Texas Tech University

Student Spotlight


Wurmsteim's Reflection on Russian: Learn It, Live It, Love It

Wendy Wurmstein
BA Languages & Cultures-Russian Language Area Studies 2018

The best way to learn a language is to live it, and as a senior specializing in Russian Language and Area Studies that is precisely what I've strived to do during my time here at Texas Tech. I have spent my breaks travelling abroad on a wide range of programs, which has given me the opportunity to study Russian language and culture in three of the post-Soviet states: Moldova, Kyrgyzstan, and Russia itself. These countries are as culturally different as they are geographically. Moldova is a small, warm country nestled between Romania and Ukraine, while mountainous Kyrgyzstan is a predominantly Muslim land in the same neighborhood as China, Afghanistan, and Kazakhstan. On the other hand, when I visited Moscow in March, it was still blanketed by heavy snow, and the fur-clad Muscovites were bundled to their ears even on the metro. The unifying aspect of these countries is that Russian is still the lingua franca; the Soviet Union's legacy can be seen to this day in the common cultural practices that I experienced everywhere I went in Russia's near-abroad.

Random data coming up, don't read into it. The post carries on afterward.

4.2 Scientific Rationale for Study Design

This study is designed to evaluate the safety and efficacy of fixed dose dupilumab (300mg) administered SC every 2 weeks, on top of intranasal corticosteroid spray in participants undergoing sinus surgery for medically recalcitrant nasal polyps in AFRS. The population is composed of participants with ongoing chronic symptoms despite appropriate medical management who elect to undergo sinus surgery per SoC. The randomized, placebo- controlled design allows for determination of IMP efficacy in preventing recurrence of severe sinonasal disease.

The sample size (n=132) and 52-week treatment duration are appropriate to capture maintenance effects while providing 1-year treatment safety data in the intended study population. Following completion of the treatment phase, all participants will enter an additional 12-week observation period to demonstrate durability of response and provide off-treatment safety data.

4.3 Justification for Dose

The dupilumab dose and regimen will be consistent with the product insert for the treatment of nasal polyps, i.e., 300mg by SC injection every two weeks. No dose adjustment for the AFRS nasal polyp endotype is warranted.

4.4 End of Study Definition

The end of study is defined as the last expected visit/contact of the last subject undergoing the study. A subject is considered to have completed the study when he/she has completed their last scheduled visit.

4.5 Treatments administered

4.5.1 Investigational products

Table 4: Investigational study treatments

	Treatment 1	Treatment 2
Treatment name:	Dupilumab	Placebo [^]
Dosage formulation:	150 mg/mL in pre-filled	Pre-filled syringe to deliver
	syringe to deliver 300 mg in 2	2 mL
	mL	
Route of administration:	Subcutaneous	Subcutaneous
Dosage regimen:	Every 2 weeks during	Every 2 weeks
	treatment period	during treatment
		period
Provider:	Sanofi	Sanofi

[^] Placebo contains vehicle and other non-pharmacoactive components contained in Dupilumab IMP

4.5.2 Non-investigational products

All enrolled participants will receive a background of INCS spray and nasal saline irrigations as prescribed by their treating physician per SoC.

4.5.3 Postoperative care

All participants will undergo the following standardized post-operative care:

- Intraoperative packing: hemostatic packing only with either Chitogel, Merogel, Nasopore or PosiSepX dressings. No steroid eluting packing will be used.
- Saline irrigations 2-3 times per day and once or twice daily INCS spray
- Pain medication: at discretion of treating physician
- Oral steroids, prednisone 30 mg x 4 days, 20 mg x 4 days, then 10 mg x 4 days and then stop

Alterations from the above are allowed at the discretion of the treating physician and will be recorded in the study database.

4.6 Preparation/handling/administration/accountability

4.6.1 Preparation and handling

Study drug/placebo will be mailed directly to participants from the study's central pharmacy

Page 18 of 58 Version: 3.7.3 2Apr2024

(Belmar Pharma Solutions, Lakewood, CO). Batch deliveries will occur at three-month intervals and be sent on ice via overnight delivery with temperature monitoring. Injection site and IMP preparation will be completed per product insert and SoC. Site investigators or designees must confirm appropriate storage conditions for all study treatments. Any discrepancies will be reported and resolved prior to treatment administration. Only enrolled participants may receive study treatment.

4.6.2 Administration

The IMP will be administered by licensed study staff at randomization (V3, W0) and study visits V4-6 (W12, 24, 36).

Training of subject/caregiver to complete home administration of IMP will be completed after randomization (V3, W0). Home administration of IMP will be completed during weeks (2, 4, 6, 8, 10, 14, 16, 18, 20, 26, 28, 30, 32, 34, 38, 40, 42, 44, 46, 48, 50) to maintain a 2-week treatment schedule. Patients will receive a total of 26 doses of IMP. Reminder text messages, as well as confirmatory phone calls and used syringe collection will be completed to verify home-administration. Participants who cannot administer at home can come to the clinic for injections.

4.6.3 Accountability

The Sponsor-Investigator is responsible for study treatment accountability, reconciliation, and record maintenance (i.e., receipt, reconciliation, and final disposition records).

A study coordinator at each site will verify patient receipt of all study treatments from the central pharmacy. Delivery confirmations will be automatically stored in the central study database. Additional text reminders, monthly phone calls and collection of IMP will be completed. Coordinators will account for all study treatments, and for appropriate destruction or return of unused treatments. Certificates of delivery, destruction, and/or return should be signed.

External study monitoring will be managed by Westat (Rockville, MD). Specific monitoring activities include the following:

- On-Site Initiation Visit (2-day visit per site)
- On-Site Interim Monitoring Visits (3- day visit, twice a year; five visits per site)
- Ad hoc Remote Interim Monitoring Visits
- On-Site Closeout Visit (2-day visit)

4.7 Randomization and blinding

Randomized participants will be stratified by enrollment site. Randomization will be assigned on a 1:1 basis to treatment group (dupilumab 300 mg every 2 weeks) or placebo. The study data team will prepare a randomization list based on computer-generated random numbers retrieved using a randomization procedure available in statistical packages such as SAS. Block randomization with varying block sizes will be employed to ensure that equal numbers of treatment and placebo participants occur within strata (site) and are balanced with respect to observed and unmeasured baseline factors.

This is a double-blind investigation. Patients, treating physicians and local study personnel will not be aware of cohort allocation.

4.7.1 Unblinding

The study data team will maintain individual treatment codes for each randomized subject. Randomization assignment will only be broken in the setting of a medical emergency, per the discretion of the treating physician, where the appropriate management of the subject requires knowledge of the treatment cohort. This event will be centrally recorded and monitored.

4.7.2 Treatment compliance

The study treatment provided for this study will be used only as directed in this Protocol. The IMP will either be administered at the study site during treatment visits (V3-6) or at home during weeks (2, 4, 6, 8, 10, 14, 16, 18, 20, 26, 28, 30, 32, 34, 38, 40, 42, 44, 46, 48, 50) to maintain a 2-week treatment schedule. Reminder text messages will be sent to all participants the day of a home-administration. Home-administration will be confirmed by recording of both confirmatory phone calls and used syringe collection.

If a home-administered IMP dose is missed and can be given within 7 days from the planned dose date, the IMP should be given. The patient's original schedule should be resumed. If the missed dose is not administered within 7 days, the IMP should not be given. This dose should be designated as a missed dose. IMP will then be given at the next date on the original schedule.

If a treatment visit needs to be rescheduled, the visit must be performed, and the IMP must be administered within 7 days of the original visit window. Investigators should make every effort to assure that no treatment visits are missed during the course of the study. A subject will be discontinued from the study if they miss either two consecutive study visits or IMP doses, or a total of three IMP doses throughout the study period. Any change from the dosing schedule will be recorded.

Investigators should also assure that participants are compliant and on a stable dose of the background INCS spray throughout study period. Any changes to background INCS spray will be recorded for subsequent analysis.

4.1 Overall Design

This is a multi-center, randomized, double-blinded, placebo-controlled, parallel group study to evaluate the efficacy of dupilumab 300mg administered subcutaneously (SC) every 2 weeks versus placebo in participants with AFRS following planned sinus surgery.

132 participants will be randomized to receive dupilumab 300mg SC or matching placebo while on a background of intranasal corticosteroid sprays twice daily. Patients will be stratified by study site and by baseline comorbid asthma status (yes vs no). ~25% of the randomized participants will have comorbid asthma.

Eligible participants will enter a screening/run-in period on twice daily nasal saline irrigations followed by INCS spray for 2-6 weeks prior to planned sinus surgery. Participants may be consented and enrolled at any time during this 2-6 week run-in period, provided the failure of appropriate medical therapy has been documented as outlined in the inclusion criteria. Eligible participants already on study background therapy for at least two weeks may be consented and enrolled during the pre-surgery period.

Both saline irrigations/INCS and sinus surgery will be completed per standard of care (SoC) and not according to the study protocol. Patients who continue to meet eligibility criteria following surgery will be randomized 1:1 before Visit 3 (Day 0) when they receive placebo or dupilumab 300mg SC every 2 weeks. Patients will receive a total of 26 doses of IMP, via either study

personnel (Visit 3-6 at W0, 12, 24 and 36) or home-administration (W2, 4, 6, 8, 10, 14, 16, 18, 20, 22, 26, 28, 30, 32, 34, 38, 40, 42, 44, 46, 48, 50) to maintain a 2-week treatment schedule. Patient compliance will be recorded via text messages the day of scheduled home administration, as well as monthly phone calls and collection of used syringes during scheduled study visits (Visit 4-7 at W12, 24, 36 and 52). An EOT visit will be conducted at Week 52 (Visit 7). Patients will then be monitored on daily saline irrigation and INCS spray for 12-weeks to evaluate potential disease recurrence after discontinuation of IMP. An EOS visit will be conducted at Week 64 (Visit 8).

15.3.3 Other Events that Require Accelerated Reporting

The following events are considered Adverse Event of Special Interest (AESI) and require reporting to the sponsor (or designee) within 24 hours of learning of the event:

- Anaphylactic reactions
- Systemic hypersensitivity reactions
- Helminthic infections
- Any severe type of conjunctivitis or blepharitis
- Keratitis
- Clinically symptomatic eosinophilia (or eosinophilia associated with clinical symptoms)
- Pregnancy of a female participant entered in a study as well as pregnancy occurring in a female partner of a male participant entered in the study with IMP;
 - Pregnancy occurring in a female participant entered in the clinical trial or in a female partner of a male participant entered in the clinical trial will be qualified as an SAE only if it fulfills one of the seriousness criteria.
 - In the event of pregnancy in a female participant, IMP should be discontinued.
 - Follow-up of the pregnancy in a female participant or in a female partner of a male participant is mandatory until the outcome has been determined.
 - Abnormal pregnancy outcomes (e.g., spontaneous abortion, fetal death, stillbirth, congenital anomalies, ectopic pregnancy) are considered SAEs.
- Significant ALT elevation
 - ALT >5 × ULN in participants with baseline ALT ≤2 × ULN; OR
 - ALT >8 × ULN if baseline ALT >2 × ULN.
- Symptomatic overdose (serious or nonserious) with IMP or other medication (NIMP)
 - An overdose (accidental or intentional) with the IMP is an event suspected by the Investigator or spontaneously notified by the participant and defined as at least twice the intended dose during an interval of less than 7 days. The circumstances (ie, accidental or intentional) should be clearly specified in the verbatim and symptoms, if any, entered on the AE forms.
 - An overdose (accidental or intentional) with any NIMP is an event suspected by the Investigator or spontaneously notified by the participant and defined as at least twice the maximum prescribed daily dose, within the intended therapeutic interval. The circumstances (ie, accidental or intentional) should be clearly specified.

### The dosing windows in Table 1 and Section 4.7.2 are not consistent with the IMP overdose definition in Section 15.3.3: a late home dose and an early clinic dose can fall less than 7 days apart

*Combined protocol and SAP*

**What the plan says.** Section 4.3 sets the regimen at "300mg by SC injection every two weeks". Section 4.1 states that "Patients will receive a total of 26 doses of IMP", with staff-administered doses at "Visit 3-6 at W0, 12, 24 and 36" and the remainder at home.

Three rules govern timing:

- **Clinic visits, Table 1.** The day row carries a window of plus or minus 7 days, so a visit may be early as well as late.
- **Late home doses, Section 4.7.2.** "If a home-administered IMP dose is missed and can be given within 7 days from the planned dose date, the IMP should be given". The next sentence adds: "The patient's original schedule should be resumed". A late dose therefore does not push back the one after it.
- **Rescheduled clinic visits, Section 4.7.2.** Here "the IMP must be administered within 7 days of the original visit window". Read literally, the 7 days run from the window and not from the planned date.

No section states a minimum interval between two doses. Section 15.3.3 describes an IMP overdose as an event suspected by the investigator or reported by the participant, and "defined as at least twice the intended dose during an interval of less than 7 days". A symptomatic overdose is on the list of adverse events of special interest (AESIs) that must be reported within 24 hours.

My plans after graduation are to pursue a master's degree in history here at Tech and then commission in the Air Force as an intelligence officer, and I can truthfully say that my familiarity with Russian and non-Russian countries will be very valuable in my future career. Between going to language classes and practicing cultural fluency by ordering in cafes, I got firsthand knowledge about post-Soviet international affairs, such as Moldova's handling of the Russian-backed breakaway region of Transnistria, the Kyrgyz people's unexpected dislike of the goldmine-owning Canadians, and the average Russian's perspective on the 2018 presidential election that extended Putin's time in power.

Each trip was a fantastic and crazy experience, and as I became more well-travelled, I got quicker at seeing the similarities and differences between the unique places I visited and adapting as necessary. Everyone largely agrees that college students should all study abroad at least once, but I would argue in favor of going to as many different places as possible. The opportunities are out there: the Critical Language Scholarship, Project GO, and countless other programs provide fully financed trips to study languages abroad, and it is extremely fun to boot! From eating ice cream in a sleet storm on Red Square to drinking from a crystal-clear Kyrgyz waterfall to seeing a Soviet-era tank parked in the midst of a million Moldovan sunflower fields, the opportunities for adventure abroad are endless!

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